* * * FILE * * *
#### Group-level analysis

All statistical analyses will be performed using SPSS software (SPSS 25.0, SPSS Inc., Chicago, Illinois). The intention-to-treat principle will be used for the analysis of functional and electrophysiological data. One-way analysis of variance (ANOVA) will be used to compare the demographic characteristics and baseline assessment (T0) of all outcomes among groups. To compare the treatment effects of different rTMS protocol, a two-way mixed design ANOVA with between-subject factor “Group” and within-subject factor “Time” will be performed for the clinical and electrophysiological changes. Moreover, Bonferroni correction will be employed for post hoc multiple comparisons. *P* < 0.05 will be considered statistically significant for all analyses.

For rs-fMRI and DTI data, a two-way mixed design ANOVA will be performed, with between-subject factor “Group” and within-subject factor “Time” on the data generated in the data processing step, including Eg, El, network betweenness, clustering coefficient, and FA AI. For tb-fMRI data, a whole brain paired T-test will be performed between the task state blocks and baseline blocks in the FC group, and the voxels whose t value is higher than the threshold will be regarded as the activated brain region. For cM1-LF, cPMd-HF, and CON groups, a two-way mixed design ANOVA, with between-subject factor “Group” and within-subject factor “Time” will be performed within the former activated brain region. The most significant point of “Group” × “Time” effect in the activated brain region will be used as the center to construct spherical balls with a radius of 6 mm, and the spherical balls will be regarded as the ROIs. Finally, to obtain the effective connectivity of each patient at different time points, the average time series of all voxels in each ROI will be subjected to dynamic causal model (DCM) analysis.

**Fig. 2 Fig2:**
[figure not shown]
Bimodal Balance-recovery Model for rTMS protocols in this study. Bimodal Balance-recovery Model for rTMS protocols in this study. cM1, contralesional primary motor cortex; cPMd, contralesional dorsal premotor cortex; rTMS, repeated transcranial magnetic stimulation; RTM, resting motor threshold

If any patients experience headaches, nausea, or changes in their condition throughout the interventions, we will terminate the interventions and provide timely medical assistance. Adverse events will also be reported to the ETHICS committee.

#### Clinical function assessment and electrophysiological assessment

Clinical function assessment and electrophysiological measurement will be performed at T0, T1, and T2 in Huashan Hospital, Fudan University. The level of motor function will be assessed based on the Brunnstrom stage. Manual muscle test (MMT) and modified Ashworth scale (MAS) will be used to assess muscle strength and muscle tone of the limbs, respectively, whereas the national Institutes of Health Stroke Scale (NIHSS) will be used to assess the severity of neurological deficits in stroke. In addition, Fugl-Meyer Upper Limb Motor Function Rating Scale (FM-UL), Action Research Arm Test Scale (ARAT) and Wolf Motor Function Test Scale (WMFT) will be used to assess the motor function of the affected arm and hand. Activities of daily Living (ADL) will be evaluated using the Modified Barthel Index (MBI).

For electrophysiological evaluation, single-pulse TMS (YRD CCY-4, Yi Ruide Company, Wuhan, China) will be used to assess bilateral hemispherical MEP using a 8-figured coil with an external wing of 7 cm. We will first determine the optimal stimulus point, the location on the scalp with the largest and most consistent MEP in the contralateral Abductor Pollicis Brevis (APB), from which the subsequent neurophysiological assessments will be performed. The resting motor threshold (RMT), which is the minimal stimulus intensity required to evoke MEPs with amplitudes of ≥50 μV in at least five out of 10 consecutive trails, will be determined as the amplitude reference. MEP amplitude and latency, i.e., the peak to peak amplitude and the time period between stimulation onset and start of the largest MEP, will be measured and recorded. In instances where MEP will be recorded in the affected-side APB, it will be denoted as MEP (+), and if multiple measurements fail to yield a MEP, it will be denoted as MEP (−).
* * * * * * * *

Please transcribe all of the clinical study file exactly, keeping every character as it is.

#### Group-level analysis

All statistical analyses will be performed using SPSS software (SPSS 25.0, SPSS Inc., Chicago, Illinois). The intention-to-treat principle will be used for the analysis of functional and electrophysiological data. One-way analysis of variance (ANOVA) will be used to compare the demographic characteristics and baseline assessment (T0) of all outcomes among groups. To compare the treatment effects of different rTMS protocol, a two-way mixed design ANOVA with between-subject factor “Group” and within-subject factor “Time” will be performed for the clinical and electrophysiological changes. Moreover, Bonferroni correction will be employed for post hoc multiple comparisons. *P* < 0.05 will be considered statistically significant for all analyses.

For rs-fMRI and DTI data, a two-way mixed design ANOVA will be performed, with between-subject factor “Group” and within-subject factor “Time” on the data generated in the data processing step, including Eg, El, network betweenness, clustering coefficient, and FA AI. For tb-fMRI data, a whole brain paired T-test will be performed between the task state blocks and baseline blocks in the FC group, and the voxels whose t value is higher than the threshold will be regarded as the activated brain region. For cM1-LF, cPMd-HF, and CON groups, a two-way mixed design ANOVA, with between-subject factor “Group” and within-subject factor “Time” will be performed within the former activated brain region. The most significant point of “Group” × “Time” effect in the activated brain region will be used as the center to construct spherical balls with a radius of 6 mm, and the spherical balls will be regarded as the ROIs. Finally, to obtain the effective connectivity of each patient at different time points, the average time series of all voxels in each ROI will be subjected to dynamic causal model (DCM) analysis.

**Fig. 2 Fig2:**
[figure not shown]
Bimodal Balance-recovery Model for rTMS protocols in this study. Bimodal Balance-recovery Model for rTMS protocols in this study. cM1, contralesional primary motor cortex; cPMd, contralesional dorsal premotor cortex; rTMS, repeated transcranial magnetic stimulation; RTM, resting motor threshold

If any patients experience headaches, nausea, or changes in their condition throughout the interventions, we will terminate the interventions and provide timely medical assistance. Adverse events will also be reported to the ETHICS committee.

#### Clinical function assessment and electrophysiological assessment

Clinical function assessment and electrophysiological measurement will be performed at T0, T1, and T2 in Huashan Hospital, Fudan University. The level of motor function will be assessed based on the Brunnstrom stage. Manual muscle test (MMT) and modified Ashworth scale (MAS) will be used to assess muscle strength and muscle tone of the limbs, respectively, whereas the national Institutes of Health Stroke Scale (NIHSS) will be used to assess the severity of neurological deficits in stroke. In addition, Fugl-Meyer Upper Limb Motor Function Rating Scale (FM-UL), Action Research Arm Test Scale (ARAT) and Wolf Motor Function Test Scale (WMFT) will be used to assess the motor function of the affected arm and hand. Activities of daily Living (ADL) will be evaluated using the Modified Barthel Index (MBI).

For electrophysiological evaluation, single-pulse TMS (YRD CCY-4, Yi Ruide Company, Wuhan, China) will be used to assess bilateral hemispherical MEP using a 8-figured coil with an external wing of 7 cm. We will first determine the optimal stimulus point, the location on the scalp with the largest and most consistent MEP in the contralateral Abductor Pollicis Brevis (APB), from which the subsequent neurophysiological assessments will be performed. The resting motor threshold (RMT), which is the minimal stimulus intensity required to evoke MEPs with amplitudes of ≥50 μV in at least five out of 10 consecutive trails, will be determined as the amplitude reference. MEP amplitude and latency, i.e., the peak to peak amplitude and the time period between stimulation onset and start of the largest MEP, will be measured and recorded. In instances where MEP will be recorded in the affected-side APB, it will be denoted as MEP (+), and if multiple measurements fail to yield a MEP, it will be denoted as MEP (−).